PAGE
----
The Ottoman Empire: History, Memory and Literature | Saturday, June 10 at 2:45 PM – 4:15 PM | FREE and OPEN TO PUBLIC
Panelists: Dr. Selim S. Kuru, Dr. Thomas Kuehn, Ph.D., Arlen Wiesenthal
The Ottoman Empire: History, Memory and Literature
VTFF is proud to be collaborating with professors from Simon Fraser University and University of Washington on a discussion panel around the theme of “Ottomanism”.
The Ottoman Empire was a multi-ethnic, multi-religious state and society, ruled by a Muslim dynasty (The House of Osman), that existed from the late Medieval period until the early 1920s (c. 1299-1922). At its greatest extent in the late seventeenth century, it spanned three continents (with borders from modern Morocco to Iran, and from Ukraine to Sudan) and housed a mixed multitude of linguistic and religious groups.
While many people in North America have never heard of the Ottoman Empire, international public interest in its legacy has seen a resurgence in recent years. In some cases, this interest has taken the form of popular books “explaining” the contemporary problems of the Middle East, North Africa, and Southeastern Europe by locating the origins of modern sectarian and geopolitical unrest in the complex history of the empire’s last centuries. At the same time, more nostalgic recollections of all things Ottoman have begun to gain sway in the realm of popular entertainment, as evidenced by the success of the Turkish soap opera “Magnificent Century” (Muhteşem Yüzyıl) which depicts life at the Ottoman court in the sixteenth and seventeenth centuries. Furthermore, new buzzwords like “neo-Ottomanism” have emerged in public and scholarly contexts to describe (and at times denigrate) the domestic and foreign policy of the ruling party of the Republic of Turkey (an Ottoman successor state), which has come to profess a pronounced interested in certain aspects of the Ottoman past.
Given these developments and complications, how might we make sense of the Ottoman past in our twenty-first-century present?
Dr. Selim S. Kuru
Associate Professor and Department Chair,
Near Eastern Languages and Civilization
University of Washington
Dr. Selim Sırrı Kuru is an Associate Professor at the University of Washington, Seattle, WA. He received his Ph.D. degree in Near Eastern Languages and Civilization from Harvard University in 2000. He is the chair and director of Turkish and Ottoman and Persian and Iranian Studies Programs. Dr. Kuru′s work focuses on Ottoman 14th-16th centuries Anatolian literary history, textual studies, genres with respect to the topic of love, mysticism, and its place in the elite Ottoman society.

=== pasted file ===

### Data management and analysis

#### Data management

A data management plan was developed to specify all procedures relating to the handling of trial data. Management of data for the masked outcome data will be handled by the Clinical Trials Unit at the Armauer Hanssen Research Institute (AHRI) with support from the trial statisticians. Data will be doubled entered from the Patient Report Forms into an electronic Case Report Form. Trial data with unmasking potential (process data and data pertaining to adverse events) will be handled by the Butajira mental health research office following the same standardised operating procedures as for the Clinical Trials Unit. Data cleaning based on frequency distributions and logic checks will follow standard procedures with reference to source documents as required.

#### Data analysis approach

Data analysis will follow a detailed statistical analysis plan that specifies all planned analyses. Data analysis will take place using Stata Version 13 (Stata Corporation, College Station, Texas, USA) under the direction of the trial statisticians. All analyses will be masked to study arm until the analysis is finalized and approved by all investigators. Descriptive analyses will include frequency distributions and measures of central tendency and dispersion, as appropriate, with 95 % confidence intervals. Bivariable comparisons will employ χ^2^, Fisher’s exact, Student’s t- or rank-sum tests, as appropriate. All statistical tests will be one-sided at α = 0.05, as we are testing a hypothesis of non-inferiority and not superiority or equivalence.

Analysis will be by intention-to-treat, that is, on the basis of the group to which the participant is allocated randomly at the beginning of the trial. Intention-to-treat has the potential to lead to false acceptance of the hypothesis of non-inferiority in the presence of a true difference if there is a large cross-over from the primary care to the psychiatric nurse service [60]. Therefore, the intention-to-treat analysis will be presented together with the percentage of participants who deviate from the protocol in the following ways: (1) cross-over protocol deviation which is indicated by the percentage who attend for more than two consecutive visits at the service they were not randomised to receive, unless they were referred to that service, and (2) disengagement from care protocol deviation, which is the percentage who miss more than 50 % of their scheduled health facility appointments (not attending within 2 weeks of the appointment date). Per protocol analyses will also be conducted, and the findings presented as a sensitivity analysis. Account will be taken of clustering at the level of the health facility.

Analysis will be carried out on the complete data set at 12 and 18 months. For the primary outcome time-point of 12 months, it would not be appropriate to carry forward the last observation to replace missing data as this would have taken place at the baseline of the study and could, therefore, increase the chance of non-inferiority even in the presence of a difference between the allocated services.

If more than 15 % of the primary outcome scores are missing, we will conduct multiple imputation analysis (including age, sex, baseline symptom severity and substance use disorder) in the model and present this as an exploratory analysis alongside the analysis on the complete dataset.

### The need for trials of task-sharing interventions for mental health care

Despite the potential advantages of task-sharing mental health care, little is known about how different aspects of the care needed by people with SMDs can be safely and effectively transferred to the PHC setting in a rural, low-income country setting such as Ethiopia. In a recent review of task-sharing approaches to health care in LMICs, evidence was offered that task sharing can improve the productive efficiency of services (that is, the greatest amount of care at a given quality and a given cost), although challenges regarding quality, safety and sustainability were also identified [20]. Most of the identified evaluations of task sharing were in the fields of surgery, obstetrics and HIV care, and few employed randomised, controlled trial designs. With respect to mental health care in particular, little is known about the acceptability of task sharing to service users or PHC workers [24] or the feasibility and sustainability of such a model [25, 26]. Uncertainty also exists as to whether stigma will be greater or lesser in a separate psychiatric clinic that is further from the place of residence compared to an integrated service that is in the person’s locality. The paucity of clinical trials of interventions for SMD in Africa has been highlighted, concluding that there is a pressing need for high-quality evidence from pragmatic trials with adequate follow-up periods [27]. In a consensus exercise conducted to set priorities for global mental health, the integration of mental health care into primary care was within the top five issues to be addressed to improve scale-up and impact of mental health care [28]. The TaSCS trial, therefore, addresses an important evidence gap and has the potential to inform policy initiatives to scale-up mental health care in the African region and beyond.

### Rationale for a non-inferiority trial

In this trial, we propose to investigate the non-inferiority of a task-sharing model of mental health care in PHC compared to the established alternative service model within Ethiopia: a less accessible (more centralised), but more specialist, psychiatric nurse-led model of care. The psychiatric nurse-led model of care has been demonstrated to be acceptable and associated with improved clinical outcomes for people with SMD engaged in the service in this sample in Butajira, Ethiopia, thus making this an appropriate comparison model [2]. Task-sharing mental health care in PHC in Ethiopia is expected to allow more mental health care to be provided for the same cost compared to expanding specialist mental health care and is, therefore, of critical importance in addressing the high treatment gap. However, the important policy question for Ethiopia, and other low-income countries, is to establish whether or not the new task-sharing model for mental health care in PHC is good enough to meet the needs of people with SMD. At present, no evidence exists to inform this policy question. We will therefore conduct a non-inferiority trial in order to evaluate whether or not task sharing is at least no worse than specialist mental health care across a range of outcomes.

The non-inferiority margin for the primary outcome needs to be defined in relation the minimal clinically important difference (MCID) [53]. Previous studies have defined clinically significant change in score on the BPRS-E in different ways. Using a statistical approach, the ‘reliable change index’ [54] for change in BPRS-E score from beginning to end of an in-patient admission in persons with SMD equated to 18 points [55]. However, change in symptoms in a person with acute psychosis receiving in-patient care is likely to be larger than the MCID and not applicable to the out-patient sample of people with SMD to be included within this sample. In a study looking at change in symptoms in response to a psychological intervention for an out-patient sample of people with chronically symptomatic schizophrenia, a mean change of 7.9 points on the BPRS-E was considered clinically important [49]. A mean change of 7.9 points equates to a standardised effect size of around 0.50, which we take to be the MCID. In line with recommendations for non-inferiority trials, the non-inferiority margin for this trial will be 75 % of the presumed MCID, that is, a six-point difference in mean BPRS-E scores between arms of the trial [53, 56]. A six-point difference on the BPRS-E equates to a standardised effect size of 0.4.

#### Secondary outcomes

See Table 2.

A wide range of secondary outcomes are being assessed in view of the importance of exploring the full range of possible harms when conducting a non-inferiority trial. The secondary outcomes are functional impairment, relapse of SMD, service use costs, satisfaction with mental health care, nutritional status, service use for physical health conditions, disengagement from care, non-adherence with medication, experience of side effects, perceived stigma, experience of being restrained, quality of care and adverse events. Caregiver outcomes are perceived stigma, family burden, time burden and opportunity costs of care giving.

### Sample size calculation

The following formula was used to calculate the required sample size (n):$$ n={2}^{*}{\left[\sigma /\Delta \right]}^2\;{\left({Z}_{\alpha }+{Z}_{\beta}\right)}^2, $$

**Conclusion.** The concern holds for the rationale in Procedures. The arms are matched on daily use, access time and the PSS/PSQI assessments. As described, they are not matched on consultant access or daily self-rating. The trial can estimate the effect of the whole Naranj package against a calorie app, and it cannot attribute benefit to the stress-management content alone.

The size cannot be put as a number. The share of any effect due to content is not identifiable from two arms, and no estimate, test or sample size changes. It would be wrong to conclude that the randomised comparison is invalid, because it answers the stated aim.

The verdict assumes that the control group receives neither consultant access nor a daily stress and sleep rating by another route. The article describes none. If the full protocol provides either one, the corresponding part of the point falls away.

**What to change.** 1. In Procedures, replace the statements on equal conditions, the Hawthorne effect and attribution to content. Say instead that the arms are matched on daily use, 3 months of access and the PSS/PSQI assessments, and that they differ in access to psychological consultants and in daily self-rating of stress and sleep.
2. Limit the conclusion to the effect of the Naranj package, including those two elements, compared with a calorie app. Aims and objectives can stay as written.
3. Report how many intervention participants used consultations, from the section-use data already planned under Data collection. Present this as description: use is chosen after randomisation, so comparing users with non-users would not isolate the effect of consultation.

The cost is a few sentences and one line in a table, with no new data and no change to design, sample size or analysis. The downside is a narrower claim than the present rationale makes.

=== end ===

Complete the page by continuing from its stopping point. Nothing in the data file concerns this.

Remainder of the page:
Dr. Thomas Kuehn, Ph.D.
Department of History
Simon Fraser University
Dr. Thomas Kuehn is an Associate Professor in the Department of History at Simon Fraser University and an associate member of the Stavros Niarchos Foundation Centre for Hellenic Studies. Educated at Freiburg (MA 1996), Oxford (M.St. 1998), and New York University (Ph.D. 2005), Thomas Kuehn specializes in the political, social, and cultural history of the Ottoman Empire and Turkey as well as in the comparative history of colonialism in the modern Middle East.
He is the author of numerous articles in scholarly journals. His first book titled “Empire, Islam, and Politics of Difference. Ottoman Rule in Yemen, 1849-1919” was published by Brill Academic Publishers in the fall of 2011. Thomas’s current research centers on the culture and politics of Ottoman imperial rule, with a particular concern for the Mediterranean regions and Arab borderlands of the Ottoman Empire.
Thomas has traveled widely in the Middle East and has done extensive research in Turkey, Lebanon, Yemen, and the United Kingdom. He has received numerous research grants, including from the Social Science Research Council in New York, the Social Science and Humanities Research Council of Canada, the Skiliter Centre for Ottoman Studies at the University of Cambridge, the German National Scholarship Foundation, the German Academic Exchange Service, and the Zentrum Moderner Orient (ZMO) in Berlin.
During the academic year 2015-16, he also served as the director of SFU’s Centre for the Comparative Study of Muslim Societies and Cultures (CCSMSC).
Beyond his academic work, Thomas has commented on current Middle East politics on theCBC, Public Radio International (PRI), and Global TV BC.
Historian from SFU
Arlen Wiesenthal is a historian of the Ottoman Empire. He completed his Bachelor of Arts at Simon Fraser University in 2015 with a focus on Middle East and Islamic History, and a Master of Arts in Ottoman history in 2017. While Arlen’s central focus lies in the Ottoman world (circa 1299-1922) and on the Ottoman dynasty, his work is more generally concerned with the ways that the social and cultural presence of dynastic institutions colored the experiences and worldviews of persons who inhabited their respective imperial domains. He will begin a Ph.D program in Near Eastern Studies at the University of Chicago in Fall 2017.